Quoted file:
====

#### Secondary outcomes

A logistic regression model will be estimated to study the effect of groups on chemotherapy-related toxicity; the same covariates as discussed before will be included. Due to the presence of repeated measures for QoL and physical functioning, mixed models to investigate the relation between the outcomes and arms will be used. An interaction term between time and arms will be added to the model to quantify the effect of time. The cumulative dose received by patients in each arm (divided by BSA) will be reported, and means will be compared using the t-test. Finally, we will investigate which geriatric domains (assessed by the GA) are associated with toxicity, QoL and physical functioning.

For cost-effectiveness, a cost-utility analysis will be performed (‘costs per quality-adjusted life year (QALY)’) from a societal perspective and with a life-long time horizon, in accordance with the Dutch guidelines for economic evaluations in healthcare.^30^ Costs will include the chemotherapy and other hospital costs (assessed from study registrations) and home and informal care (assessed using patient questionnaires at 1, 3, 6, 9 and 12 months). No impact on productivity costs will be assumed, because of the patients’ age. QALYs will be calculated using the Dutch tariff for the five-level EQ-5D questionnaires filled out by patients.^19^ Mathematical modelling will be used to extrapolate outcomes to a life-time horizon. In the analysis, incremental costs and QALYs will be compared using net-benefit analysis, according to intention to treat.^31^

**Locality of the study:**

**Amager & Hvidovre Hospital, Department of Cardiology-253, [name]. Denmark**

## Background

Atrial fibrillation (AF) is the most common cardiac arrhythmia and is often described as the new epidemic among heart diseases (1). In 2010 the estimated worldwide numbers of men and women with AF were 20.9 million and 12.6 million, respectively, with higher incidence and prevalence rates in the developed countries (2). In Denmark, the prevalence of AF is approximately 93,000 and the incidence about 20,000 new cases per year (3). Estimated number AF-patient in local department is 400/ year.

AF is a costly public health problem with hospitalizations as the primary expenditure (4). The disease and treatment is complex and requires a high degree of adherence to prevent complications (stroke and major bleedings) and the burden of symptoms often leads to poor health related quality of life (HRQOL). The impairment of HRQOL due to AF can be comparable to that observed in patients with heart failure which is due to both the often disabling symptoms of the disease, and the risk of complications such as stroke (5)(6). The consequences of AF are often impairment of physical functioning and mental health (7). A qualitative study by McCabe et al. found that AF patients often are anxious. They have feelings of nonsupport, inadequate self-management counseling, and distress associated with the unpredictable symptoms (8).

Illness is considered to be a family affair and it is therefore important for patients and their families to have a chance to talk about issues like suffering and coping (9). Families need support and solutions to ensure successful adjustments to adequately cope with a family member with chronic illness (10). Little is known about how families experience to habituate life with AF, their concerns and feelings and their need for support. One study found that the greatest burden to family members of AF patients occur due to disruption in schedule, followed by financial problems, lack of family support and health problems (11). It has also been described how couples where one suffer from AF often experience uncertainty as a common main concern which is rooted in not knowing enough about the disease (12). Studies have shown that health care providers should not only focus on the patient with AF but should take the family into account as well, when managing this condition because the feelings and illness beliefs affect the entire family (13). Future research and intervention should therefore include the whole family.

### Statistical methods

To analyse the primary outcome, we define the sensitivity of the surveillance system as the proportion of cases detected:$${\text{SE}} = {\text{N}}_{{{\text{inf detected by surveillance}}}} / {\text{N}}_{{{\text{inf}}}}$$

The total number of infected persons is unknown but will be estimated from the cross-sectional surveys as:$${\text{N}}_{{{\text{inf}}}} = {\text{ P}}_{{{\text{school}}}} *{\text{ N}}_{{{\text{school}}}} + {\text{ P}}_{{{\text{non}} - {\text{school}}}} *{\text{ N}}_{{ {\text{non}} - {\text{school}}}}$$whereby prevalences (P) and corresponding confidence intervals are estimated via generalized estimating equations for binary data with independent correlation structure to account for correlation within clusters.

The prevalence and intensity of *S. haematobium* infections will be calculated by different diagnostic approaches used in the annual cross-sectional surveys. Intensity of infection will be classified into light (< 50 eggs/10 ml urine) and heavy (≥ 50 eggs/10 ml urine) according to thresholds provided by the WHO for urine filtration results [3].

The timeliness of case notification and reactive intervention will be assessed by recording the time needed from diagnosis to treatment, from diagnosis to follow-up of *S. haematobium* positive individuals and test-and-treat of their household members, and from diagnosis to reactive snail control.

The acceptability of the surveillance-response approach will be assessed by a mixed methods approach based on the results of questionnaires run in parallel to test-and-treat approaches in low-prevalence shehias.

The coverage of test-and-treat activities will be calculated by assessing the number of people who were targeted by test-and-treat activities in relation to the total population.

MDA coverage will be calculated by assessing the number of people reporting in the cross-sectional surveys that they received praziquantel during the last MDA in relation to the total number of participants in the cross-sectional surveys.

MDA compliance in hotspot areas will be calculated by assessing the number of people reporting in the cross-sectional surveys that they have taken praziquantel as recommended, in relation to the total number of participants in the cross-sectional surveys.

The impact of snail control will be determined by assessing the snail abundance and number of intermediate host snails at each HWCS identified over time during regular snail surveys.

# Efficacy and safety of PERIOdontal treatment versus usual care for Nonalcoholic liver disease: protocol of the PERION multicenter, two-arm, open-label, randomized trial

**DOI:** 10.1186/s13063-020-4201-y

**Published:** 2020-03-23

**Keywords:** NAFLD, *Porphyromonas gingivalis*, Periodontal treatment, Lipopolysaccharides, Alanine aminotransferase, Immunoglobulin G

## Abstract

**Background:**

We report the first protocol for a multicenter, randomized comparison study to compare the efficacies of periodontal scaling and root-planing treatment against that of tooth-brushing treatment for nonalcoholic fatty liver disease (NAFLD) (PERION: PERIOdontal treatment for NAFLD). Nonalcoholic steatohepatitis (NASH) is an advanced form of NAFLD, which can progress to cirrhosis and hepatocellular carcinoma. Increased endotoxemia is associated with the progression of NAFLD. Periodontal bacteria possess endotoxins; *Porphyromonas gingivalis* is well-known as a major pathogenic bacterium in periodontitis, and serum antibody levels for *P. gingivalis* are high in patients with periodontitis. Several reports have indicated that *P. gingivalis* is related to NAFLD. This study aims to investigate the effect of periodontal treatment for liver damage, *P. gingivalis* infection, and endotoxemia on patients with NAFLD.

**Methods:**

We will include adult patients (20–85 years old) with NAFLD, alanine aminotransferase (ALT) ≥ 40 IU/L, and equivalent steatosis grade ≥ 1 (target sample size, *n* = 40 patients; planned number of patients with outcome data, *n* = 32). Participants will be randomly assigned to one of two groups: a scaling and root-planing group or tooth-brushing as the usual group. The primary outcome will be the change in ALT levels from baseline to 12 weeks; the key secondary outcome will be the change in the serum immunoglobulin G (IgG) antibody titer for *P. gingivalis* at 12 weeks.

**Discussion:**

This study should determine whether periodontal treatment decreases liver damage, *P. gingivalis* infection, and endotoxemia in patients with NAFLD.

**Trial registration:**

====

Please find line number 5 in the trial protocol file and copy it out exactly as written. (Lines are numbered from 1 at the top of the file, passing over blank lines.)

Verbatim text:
**Amager & Hvidovre Hospital, Department of Cardiology-253, [name]. Denmark**